CoolerMaster's triple update to the Storm line of peripherals

Subject: General Tech | December 2, 2013 - 05:18 PM |
Tagged: input, CM Storm, aluminium, Pulse-R, headset, mech, mechanical keyboard, Reaper, mouse

CoolerMaster have released a set of aluminium highlighted peripherals; the Pulse-R headset, Mech keyboard and Reaper gaming mouse. The headset is compatible with both 3.5mm jack and USB connections, offering both over the ear audio and a detachable microphone and was rated quite highly.  The Mech keyboard uses Cherry MX Blue switches which are common place now, more unique is the look of the board and the features which include 64 N key rollover, LED back lighting, dual USB 3.0 ports and a charging port along with 128k of on board memory for macros.  Wrapping up the package is the Reaper mouse, 8 buttons and an impressive looking scroll wheel with DPI capability as high as 8200. 

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"A few weeks ago we brought you three reviews from the aluminium loving peripheral range from CM Storm, this includes their Pulse-R headset, Mech keyboard and the Reaper mouse. All three of these products are designed to look great, not only on their own, but also when they’re put next to each other. CM Storm do not sell these three items as a complete set, but today we want to find out what it would be like to live with the trilogy together."

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Source: eTeknix

A pair of gaming peripherals from CoolerMaster

Subject: General Tech | September 26, 2013 - 05:46 PM |
Tagged: input, coolermaster, CM Storm, Havok, quickfire xt, gaming mouse, mechanical keyboard

Up for review at Overclockers Club is a pair of CM Storm peripherals, the Havok gaming mouse and the Quckfire XT mechanical keyboard.  Their review unit had Cherry Blue switches but you can choose your favourite Cherry switch when you order the keyboard.  For those who prefer a minimalistic looking keyboard with a lot of hidden features this is a great choice.  The Havoc gaming mouse is also fairly plain looking and also hides a variety of features. This model is definitely a right handed mouse and best avoided by those with tiny hands but for right handed folks who like to have a hand full of mouse the Havoc could be the peripheral you are looking for.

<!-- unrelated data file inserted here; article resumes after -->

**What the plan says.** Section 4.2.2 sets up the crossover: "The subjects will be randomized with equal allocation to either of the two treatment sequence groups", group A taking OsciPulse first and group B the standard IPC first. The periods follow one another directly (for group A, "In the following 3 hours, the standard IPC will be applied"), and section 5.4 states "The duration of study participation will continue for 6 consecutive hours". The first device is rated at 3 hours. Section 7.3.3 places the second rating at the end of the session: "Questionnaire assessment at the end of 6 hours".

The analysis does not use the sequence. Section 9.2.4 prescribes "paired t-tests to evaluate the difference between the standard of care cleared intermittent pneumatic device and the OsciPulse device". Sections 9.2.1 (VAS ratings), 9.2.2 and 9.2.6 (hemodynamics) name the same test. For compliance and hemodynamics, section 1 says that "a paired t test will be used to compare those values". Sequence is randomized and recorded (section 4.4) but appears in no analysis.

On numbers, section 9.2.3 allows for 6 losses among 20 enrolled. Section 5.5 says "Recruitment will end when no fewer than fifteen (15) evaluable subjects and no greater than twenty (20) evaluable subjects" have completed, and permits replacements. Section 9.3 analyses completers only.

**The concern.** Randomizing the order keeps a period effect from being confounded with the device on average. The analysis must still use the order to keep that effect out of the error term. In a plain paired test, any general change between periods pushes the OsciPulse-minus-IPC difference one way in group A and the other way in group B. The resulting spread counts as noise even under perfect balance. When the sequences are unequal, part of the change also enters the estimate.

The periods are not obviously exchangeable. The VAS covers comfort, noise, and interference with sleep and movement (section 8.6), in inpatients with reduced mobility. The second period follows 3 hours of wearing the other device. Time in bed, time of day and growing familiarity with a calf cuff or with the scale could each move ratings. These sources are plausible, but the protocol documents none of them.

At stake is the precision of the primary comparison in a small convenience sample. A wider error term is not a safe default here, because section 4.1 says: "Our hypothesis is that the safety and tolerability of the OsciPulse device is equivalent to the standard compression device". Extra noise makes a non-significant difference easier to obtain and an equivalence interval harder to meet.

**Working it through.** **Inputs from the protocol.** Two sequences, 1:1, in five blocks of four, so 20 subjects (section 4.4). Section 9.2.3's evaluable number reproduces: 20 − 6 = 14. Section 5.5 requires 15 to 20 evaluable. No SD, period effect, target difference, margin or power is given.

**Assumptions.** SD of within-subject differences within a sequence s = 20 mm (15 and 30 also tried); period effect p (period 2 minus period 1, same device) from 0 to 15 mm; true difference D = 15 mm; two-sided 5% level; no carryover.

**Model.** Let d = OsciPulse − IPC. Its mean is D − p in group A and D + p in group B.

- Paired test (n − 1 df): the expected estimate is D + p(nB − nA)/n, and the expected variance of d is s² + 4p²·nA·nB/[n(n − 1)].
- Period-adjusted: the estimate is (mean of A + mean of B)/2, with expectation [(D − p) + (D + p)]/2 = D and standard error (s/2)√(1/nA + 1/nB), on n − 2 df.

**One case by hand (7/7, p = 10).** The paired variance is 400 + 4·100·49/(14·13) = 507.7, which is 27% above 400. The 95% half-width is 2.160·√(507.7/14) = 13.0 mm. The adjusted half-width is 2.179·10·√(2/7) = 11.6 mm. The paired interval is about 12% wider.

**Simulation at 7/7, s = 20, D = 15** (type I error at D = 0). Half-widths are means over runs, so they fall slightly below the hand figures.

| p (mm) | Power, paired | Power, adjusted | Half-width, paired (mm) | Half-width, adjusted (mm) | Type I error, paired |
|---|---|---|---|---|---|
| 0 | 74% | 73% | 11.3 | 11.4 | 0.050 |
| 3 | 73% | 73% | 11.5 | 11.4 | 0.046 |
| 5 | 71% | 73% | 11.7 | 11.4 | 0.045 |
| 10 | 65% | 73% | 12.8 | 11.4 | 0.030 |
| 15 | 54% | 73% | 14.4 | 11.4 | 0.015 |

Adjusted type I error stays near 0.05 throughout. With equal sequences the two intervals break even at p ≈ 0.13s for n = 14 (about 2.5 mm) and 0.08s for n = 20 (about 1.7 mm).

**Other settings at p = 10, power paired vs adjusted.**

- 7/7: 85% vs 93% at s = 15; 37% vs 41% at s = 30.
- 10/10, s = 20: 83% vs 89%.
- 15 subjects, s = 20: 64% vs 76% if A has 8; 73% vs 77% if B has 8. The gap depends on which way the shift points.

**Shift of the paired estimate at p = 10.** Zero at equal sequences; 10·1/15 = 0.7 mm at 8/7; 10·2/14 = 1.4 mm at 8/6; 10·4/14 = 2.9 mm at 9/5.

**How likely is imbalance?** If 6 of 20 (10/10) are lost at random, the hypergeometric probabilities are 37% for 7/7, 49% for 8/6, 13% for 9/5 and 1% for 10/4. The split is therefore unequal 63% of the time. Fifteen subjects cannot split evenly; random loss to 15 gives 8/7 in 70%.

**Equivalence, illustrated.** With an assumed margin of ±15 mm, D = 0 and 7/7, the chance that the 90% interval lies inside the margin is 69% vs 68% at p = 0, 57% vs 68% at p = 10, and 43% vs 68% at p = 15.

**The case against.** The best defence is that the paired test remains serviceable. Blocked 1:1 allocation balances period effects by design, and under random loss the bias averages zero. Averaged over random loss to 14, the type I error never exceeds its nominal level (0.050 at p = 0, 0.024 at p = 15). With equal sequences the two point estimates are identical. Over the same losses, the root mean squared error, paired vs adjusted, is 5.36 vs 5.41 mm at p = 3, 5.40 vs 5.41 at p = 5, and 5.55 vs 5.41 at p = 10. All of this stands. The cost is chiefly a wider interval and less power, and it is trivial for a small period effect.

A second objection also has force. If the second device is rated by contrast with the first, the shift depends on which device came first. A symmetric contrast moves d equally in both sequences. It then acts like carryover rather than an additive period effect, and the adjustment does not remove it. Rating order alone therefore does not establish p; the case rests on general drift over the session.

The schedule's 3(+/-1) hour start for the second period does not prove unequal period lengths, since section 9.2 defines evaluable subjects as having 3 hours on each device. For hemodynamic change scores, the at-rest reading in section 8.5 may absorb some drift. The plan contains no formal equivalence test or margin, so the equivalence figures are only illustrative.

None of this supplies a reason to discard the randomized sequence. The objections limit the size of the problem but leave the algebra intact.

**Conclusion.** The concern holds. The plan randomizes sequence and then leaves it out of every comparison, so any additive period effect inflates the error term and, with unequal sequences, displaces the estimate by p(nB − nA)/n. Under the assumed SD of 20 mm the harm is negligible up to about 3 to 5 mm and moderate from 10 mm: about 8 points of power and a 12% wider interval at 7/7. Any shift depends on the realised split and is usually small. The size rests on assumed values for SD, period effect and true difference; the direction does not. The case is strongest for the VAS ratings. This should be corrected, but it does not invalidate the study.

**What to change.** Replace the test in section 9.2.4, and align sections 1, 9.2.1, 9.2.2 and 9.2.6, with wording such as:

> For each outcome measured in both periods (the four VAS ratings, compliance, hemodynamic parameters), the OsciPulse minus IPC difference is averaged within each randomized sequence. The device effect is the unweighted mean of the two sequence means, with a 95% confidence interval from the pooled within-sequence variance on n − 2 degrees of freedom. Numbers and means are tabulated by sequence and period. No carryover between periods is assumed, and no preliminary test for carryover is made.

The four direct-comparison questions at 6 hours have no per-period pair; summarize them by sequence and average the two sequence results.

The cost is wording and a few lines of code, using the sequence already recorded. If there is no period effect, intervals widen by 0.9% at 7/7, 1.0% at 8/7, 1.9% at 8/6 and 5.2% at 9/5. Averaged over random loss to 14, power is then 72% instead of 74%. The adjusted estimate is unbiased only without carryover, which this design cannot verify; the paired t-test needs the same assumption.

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"Overall I really enjoyed the CM Havoc gaming mouse. I usually don't go for the fat mice, but this is one you can definitely be a chubby chaser for and still be thought of as okay. It is definitely set to fancy those with a palm grip and despite having small hands there's not too much there. It is built nice and sturdy and even some rage smashes of the mouse have not shown any instant signs of loss. The little bit of lighting really adds to the mouse in my opinion; for some reason I fall into the category of loving a little bit of customization through a little bit of lighting on my peripherals. The lighting is subtle enough and you can turn it off completely without it looking like it is broken. I didn’t like that I couldn’t have my full RGB spectrum, but I can settle with the standard options provided. The mouse glides quite well even on the cheapest of mouse pads and is great for many hours of game play, work, and whatever else you use your mouse for. It's just a nice simple connection between you and your machine."

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CODE Keyboard Is Probably Pretty Good

Subject: Cases and Cooling | September 2, 2013 - 02:12 AM |
Tagged: WASD Keyboards, mechanical keyboard, keyboard, CODE

... But if you read the blog post, you would think it is the one keyboard to rule them all.

The CODE is the product, literally, of a collaboration between Stack Overflow co-founder Jeff Atwood and Weyman Kwong of WASD Keyboards. I recognize the tongue-in-cheek humor and I acknowledge that the team are clearly (that was not a Cherry MX switch pun... that I would admit to) well suited to the challenge of designing a keyboard for programmers.

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Before we run through the opinion, its key touted perks are:

  • Cherry MX Clear switches
    • Similar to Cherry MX Brown with much more resistance. Hard to bottom out.
  • DIP switches to customize functionality without software.
  • White LED backlighting
  • Very stable rubberized ergonomic flaps and angled pads.
  • Detachable Micro USB cable

The thing is, WASD Keyboards already allows users to purchase customized keyboards. As far as I can tell, the CODE is just a variant of the existing WASD V2 104-key Custom Mechanical Keyboard with white backlighting. Both Keyboards are priced at $149.99. The CODE limits your choice but provides you with the illuminated keys and the MX Clear switches, normally a $10 upgrade, in exchange for just taking what you are offered without question. Okay, you can ask for a 104-Key or an 87-Key version, so one question is allowed. Still, the CODE is a good value; as I mentioned, you basically get free key lighting and a free upgrade to Cherry MX Clear.

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But it is still not an epiphany for mechanical keyboard lovers.